There is way for immigrants awaiting permanent US residency to avoid the excruciating delay—sometimes of up to 150 years.
The otherwise cumbersome process can be hastened by simply eliminating country quotas, according to a report published on Dec. 21, 2018, by the Congressional Research Service (CRS), an independent research wing of the US Congress.
Indians face the worst backlog when it comes to getting a green card, thanks to a 7%-per-country cap on allocations each year.
Of the 395,025 approved employment-based immigrant petitions pending as of April 20, 2018, Indian nationals comprise 306,601. That means nearly 80% of those waiting for green cards under an employment-based preference category are Indians, data from the United States Citizenship and Immigration Services (USCIS) show.
This delay in getting permanent residency has for years subjected families to uncertainty and instability, often even tearing them apart.
Lifting the cap
Doing away with the country-cap would not only help fast-track green card allocations but it would also help US-based employers hire the most suitable foreign talent. “…eliminating the per-country ceiling would increase the flow of high-skilled immigrants from countries such as India and China, who are often employed in the US technology sector, without increasing the total annual admission of employment-based LPRs (Legal Permanent Residency),” CRS said.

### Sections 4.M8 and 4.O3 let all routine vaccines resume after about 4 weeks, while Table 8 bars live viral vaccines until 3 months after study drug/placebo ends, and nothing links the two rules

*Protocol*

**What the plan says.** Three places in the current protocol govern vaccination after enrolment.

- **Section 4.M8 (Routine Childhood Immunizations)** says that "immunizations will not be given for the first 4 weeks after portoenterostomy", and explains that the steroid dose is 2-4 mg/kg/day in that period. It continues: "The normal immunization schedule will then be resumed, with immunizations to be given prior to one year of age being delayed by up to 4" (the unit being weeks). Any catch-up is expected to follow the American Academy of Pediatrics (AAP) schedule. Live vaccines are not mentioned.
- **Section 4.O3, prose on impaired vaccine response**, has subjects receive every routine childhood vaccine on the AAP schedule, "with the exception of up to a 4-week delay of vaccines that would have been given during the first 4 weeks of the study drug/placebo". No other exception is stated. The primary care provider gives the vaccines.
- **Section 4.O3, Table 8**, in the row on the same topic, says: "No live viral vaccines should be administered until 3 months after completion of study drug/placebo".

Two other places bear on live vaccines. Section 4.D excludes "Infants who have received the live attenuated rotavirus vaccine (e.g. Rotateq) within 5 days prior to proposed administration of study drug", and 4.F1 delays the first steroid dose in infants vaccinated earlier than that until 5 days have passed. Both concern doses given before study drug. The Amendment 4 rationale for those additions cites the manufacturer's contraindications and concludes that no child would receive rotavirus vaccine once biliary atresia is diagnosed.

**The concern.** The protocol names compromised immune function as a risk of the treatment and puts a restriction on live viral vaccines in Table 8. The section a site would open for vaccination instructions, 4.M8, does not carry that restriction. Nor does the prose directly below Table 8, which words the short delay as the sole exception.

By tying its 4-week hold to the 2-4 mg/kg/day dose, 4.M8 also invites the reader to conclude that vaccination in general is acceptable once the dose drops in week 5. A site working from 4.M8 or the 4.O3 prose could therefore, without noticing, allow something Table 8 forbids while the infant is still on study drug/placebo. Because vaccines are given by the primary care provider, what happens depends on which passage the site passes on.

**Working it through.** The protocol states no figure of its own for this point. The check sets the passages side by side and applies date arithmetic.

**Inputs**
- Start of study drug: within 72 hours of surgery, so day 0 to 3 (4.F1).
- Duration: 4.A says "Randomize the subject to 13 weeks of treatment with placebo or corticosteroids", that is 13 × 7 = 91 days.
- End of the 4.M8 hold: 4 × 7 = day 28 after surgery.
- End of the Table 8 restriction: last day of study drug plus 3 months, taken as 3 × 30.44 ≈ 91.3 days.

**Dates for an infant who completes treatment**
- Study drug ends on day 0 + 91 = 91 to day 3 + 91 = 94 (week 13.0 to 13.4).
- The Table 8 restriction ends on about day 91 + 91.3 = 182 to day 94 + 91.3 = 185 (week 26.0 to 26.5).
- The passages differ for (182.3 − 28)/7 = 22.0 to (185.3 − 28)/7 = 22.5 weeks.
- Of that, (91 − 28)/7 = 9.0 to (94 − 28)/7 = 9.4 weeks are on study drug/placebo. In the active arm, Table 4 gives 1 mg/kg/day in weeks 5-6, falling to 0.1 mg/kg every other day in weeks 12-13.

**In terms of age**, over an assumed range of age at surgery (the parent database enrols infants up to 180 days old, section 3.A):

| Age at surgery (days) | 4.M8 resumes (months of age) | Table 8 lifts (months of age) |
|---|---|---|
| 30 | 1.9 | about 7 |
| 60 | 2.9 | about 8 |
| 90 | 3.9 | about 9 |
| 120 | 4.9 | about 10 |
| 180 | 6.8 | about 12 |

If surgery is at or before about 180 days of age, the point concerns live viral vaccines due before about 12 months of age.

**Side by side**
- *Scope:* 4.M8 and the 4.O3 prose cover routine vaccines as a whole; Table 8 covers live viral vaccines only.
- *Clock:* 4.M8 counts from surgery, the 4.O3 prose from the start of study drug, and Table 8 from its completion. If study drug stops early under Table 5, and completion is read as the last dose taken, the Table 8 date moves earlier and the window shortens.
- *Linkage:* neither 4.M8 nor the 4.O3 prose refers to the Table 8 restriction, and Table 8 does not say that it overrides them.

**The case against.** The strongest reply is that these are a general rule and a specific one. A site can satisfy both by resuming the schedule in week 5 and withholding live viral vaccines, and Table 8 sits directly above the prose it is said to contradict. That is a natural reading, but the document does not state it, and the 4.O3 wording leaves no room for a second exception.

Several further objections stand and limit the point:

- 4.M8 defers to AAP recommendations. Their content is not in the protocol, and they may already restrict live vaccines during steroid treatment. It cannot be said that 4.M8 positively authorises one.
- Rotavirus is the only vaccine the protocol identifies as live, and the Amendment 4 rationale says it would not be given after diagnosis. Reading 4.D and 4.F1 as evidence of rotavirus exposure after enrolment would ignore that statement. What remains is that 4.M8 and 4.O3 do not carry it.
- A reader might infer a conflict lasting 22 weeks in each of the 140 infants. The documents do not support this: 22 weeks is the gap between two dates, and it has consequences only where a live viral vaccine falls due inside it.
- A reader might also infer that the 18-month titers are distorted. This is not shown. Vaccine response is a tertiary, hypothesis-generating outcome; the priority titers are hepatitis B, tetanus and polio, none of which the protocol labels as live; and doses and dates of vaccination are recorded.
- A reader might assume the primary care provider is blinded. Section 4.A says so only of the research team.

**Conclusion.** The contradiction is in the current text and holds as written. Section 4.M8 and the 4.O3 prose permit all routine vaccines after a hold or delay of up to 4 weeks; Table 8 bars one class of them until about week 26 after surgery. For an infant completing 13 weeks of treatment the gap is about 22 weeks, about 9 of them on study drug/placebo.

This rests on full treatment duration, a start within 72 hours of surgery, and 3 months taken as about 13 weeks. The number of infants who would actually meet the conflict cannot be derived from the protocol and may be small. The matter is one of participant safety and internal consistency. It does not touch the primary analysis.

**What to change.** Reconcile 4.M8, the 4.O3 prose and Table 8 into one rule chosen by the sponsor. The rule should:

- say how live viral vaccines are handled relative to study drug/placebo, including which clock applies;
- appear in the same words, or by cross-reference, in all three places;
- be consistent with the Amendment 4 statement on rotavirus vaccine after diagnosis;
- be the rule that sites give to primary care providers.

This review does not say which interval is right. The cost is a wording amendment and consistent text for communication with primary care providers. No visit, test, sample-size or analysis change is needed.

Workers from abroad are already crucial to fixing the skills crunch plaguing Silicon Valley. While less than 1% of all US jobs go to foreign workers, more than 12% of tech jobs do. But currently, the quota system “discriminates against some foreign workers based on their country of origin, a characteristic they contend has little bearing on workers’ labor market contributions,” William A Kandel, CRS’s immigration policy analyst, wrote.
With no cap, “a handful of countries could conceivably dominate employment-based immigration, possibly benefitting certain industries that employ foreign workers from those countries, at the expense of foreign workers from other countries and other industries that might employ them,” Kandel added.
In the absence of a level playing field that rewards merit above all else, skilled workers “may decide to start their careers and conduct entrepreneurial activities in other countries where the equivalent of LPR status is more quickly obtained,” the report warned. Already, Indian entrepreneurs and tech workers are turning to Canada over the US. In fact, even college students from the country have developed a liking for the Great White North as opposed to blindly chasing the American dream at US universities.
However, the Trump administration is refraining from taking this step, citing diversity concerns. “It (removing the cap) would fix the problem more or less for people from India. Their wait times would go down,” USCIS director Lee Francis Cissna said on Aug. 15. “But as a result, most of the flow of immigrants who come through employment visas would be from India almost exclusively for many years…That’s an issue.”
Detractors also point to unfair practices under the H-1B visa programme, which allows specialty workers to temporarily live and work in the US for up to six years, to drive their point home. “Some observers criticise the H-1B visa as exploitative of foreign workers, mostly from India, because once sponsored for employment-based LPR status, workers are unable to change employers, leaving them vulnerable to exploitative practices,” the report said. Indians comprise three-fourths of all H-1B visa recipients.